Part-Time Gods is a tabletop roleplaying game from Third Eye Games where the players take control of gods living in the mortal realm. Not demigods or godlike beings, but actual true gods that rule over a specific domain like life, death, fire, or nature… or, if you’re feeling particularly whimsical, taxi drivers, balloons, breakfast cereals, or boxing gloves (not boxing, not boxers, but boxing gloves specifically). Part-Time Gods opens the door for modern high-fantasy adventure where a pantheon of gods does battle with otherworldly forces to defend the mortal realm while trying to keep their mortal lives from falling apart.
Part-Time Gods Second Edition Kickstarter is Live!
While Part-Time Gods is an RPG that has been around for some time, the game is now going into its second edition which means that everything is getting an update and an overhaul, giving new players the perfect opportunity to jump in on the game. I got the chance to talk to Eloy Lasanta, the lead developer for Part-Time Gods, to talk about the game, it’s philosophy, and what new stuff second edition was going to bring to the table.
[NERDITOR’S NOTE: The Kickstarter for Part-Time Gods second edition went live on May 8, 2018, funding in seven hours. The Kickstarter campaign runs until June 10, so there’s plenty of time left to pledge and unlock all those stretch goals!]
Drawing loose inspiration from media like American Gods and the Percy Jackson series, Part-Time Gods was designed to be flexible enough for a wide range of concepts. As described in the first paragraph, your character can be something as narratively common as the god of death but they can also be something as strange as the god of taxi drivers or, if you’re feeling extra extra, they could be the god of Taxi Driver, the Robert DeNiro movie. I don’t have a mechanical breakdown for that, but I’m pretty sure you could make it work.
A unique element of Part-Time Gods is the importance of balancing the character’s mortal lives with their godly duties. Unlike most mythologies, the players in Part-Time Gods are “normal people who just happen to be gods” and many of them were mortal until they were transformed by a divine spark. This means that they will have mortal bonds, best friends, spouses, pets and maybe even children, and these bonds will invade the game from time to time making the player’s mortal lives impossible to ignore forever.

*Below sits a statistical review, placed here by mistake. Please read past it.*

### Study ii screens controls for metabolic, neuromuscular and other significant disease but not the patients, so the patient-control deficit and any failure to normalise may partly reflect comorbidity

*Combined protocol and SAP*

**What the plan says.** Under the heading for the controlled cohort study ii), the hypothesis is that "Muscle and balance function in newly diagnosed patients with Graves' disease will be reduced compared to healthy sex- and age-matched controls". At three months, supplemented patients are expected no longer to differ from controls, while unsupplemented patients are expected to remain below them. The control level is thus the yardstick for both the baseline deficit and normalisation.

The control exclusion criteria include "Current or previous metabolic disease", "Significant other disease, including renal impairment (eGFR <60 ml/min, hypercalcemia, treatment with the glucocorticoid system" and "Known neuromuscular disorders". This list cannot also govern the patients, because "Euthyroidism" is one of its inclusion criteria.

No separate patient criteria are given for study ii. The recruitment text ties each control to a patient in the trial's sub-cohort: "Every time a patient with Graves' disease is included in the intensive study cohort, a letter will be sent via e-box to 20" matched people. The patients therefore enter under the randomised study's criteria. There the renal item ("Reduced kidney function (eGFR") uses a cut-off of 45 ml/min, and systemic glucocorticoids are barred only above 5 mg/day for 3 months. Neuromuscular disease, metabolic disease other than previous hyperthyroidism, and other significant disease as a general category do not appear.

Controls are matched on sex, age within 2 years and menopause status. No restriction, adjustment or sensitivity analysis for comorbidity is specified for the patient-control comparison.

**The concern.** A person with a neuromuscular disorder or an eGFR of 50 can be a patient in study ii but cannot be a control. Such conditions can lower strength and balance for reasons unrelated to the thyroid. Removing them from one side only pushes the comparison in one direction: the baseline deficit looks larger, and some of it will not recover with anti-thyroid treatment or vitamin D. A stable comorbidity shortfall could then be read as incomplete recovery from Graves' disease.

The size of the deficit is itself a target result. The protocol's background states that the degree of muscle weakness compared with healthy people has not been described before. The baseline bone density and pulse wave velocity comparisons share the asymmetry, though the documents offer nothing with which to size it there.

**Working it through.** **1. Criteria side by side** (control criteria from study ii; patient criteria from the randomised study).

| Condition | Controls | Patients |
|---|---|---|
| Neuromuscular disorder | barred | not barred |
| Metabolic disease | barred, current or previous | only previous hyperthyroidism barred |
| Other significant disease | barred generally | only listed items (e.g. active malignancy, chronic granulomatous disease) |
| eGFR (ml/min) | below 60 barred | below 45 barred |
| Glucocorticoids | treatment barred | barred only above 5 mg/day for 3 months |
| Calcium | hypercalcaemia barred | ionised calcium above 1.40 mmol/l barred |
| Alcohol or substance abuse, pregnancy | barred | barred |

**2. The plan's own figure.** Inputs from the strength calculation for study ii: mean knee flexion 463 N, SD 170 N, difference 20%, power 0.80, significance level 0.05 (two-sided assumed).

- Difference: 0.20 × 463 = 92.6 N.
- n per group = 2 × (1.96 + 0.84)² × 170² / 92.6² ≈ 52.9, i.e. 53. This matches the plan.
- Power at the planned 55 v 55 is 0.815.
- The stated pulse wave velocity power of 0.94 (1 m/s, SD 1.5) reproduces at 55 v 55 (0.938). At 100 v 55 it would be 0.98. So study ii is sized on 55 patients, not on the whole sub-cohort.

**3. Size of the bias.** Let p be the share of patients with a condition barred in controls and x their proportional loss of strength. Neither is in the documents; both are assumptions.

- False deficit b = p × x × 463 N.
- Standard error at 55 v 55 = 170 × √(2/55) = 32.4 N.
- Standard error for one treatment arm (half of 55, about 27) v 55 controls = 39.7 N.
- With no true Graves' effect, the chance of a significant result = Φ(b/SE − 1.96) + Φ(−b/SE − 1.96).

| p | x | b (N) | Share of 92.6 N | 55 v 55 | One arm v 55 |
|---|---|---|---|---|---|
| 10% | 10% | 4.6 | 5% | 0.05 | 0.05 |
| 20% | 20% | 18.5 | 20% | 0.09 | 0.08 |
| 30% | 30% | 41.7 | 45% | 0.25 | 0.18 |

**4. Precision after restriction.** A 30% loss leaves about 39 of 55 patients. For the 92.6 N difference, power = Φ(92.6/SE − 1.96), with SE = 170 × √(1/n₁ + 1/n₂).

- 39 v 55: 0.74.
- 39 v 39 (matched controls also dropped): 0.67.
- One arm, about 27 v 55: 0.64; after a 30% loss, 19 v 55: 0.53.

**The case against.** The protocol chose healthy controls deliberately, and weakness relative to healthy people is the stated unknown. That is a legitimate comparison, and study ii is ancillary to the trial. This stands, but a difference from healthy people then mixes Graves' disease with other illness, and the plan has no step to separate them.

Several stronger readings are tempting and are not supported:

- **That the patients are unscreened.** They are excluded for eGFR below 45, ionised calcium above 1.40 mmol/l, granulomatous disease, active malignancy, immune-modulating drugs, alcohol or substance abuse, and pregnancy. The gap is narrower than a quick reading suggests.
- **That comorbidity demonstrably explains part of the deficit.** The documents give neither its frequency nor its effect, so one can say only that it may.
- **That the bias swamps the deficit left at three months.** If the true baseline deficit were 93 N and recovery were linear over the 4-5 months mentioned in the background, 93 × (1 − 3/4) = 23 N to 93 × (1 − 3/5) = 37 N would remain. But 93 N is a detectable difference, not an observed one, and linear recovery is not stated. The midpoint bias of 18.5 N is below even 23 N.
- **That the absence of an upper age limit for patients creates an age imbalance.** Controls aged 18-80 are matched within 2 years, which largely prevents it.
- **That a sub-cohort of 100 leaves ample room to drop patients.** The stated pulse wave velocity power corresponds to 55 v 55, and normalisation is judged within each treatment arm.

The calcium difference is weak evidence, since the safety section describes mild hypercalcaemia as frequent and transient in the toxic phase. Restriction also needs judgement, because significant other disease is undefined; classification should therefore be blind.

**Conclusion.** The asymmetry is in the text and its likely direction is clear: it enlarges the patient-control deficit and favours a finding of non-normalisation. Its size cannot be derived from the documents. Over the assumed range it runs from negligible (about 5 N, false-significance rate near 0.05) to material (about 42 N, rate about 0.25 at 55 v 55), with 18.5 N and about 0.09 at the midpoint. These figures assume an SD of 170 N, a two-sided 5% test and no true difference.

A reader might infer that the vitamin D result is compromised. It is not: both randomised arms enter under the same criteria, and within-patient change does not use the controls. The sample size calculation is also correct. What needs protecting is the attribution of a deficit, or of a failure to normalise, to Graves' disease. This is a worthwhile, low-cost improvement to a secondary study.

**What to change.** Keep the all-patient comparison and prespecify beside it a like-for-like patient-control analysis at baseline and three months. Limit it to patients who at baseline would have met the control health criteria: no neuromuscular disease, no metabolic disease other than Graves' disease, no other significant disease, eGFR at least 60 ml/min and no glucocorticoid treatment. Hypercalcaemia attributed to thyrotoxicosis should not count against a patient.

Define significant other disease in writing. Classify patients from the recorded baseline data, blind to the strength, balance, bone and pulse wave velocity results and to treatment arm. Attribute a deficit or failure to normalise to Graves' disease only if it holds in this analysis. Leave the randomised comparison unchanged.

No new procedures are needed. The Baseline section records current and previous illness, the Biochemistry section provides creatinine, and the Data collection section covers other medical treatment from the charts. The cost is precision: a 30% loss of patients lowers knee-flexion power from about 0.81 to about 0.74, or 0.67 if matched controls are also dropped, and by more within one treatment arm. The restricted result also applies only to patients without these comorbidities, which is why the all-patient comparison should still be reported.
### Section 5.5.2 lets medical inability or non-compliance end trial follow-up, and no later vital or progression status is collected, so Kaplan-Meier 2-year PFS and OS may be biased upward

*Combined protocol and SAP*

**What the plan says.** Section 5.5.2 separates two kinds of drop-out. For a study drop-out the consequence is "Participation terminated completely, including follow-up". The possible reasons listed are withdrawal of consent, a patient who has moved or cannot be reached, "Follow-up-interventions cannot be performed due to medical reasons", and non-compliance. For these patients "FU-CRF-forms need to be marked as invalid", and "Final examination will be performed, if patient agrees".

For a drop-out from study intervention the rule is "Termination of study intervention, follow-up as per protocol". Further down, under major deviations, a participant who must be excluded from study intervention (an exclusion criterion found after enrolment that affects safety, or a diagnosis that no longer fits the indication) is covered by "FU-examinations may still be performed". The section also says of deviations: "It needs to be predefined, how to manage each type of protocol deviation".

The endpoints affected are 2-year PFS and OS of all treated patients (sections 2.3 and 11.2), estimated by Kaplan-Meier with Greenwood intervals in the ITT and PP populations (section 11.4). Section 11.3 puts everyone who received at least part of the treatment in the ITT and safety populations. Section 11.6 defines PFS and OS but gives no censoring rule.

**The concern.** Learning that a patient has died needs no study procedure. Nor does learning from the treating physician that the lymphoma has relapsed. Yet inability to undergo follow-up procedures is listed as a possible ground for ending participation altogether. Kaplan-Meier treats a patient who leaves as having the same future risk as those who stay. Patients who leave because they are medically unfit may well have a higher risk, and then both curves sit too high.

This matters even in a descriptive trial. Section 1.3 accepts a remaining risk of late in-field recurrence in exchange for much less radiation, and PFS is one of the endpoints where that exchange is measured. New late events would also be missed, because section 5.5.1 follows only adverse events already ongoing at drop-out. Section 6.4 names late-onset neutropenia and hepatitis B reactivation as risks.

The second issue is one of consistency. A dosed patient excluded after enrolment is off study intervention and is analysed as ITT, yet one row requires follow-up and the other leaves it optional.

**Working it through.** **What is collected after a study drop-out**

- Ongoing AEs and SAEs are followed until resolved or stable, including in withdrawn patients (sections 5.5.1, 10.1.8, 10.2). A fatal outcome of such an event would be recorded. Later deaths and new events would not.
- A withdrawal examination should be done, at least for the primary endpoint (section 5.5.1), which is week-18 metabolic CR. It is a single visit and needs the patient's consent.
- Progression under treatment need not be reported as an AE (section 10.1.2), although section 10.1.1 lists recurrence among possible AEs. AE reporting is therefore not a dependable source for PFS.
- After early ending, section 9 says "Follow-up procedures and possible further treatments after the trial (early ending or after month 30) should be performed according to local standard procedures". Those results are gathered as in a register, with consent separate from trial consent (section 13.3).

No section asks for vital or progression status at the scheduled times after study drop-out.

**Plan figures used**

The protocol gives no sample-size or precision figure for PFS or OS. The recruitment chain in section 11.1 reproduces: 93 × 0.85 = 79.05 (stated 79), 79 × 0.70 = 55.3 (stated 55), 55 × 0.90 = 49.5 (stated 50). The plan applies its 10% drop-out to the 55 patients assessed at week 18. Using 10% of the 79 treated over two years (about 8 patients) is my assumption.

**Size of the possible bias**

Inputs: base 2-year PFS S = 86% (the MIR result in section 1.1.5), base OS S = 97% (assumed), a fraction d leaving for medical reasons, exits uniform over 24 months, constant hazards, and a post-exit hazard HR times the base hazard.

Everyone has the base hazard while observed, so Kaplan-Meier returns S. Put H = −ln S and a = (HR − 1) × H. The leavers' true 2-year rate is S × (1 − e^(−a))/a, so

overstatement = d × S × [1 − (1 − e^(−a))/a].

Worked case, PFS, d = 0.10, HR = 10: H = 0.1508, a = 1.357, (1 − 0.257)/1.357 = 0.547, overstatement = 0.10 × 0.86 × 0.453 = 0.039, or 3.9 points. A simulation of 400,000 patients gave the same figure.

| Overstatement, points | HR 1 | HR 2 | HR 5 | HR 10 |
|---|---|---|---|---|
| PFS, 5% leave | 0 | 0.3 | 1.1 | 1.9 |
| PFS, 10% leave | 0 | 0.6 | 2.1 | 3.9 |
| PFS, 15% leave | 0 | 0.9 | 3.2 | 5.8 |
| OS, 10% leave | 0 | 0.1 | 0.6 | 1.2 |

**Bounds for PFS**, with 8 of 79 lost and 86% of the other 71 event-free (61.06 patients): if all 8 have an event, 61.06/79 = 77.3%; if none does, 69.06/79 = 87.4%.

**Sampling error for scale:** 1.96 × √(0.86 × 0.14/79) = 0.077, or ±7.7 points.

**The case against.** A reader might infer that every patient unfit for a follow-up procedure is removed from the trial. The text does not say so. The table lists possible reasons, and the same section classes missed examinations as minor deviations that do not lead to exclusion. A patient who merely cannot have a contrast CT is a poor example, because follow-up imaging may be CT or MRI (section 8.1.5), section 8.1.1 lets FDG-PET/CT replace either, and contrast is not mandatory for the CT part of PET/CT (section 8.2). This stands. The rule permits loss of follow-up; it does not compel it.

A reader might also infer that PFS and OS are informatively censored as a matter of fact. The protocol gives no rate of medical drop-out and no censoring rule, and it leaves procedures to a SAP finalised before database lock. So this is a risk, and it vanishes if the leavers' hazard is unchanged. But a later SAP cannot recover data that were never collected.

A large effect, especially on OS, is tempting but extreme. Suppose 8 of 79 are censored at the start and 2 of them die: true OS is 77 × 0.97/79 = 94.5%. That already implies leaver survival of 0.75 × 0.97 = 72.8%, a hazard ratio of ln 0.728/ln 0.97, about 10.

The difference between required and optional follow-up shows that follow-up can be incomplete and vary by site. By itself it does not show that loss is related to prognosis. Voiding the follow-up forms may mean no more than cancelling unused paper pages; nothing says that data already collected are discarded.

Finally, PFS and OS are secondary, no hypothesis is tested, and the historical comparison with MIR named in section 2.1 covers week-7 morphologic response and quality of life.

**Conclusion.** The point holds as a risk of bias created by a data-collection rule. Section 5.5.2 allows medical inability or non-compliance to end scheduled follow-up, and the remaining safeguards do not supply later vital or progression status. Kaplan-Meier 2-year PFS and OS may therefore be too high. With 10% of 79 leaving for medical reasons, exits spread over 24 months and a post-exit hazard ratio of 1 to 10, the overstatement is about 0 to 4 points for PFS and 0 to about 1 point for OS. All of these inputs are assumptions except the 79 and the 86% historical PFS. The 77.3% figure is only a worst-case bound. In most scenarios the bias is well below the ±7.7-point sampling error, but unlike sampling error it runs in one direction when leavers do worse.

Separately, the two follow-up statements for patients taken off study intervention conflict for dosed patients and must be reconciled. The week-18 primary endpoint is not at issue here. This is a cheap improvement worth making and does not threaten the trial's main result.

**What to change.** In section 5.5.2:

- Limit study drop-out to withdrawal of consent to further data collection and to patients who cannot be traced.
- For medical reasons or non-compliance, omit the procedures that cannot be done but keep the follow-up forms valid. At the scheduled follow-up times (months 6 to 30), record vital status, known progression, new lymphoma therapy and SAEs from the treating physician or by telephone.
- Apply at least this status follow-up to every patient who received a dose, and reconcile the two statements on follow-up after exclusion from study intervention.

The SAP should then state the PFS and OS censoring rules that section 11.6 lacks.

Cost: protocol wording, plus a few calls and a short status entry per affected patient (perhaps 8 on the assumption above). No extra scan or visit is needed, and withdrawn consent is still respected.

Mechanically, Part-Time Gods second edition will be using a d10 dice pool system and allows the players a lot of leeway to keep things rules light and focus on the narrative or to layer the various system on top of each other to create a more complex game. There are plenty of moving parts, but they’re all designed to reinforce the game’s flavor rather than be a barrier to the player’s fun. The divine powers are even designed to be powerful not just in a magnitude sense but also in terms of narrative control. For example, the god of swords might have a power that reads “the god of swords can always find a blade to wield” and that statement is just… true. In the city, any store you’re looking for will have some form of combat-ready bladed weapon for sale but if you’re in the woods, with no weapons available, you might find a conveniently shaped and sharpened length of stone. It may not look like a traditional sword, but it would work.
I’ve had the chance to look over the original edition of the game as well as the quick start rules for second edition and the game looks like it will provide a unique experience that cannot quite be found in other RPGs on the market. Everything looks like it was made with care to be an excellent game with a very fun narrative focus.
I highly recommend you check out Part-Time Gods website and look at it and some of the other projects of Third Eye Games at their official website here. You can also support the project on Kickstarter here! I, for one, am super excited about this project and cannot wait to see it’s official release.
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Trevor Jones is an avid gamer and amateur game designer who has spent the better part of his life dedicated to gaming in all of its forms, from tabletop RPGs to video games. You can check out his blog at The Game Detective and follow him on twitter @ADetectiveGamer.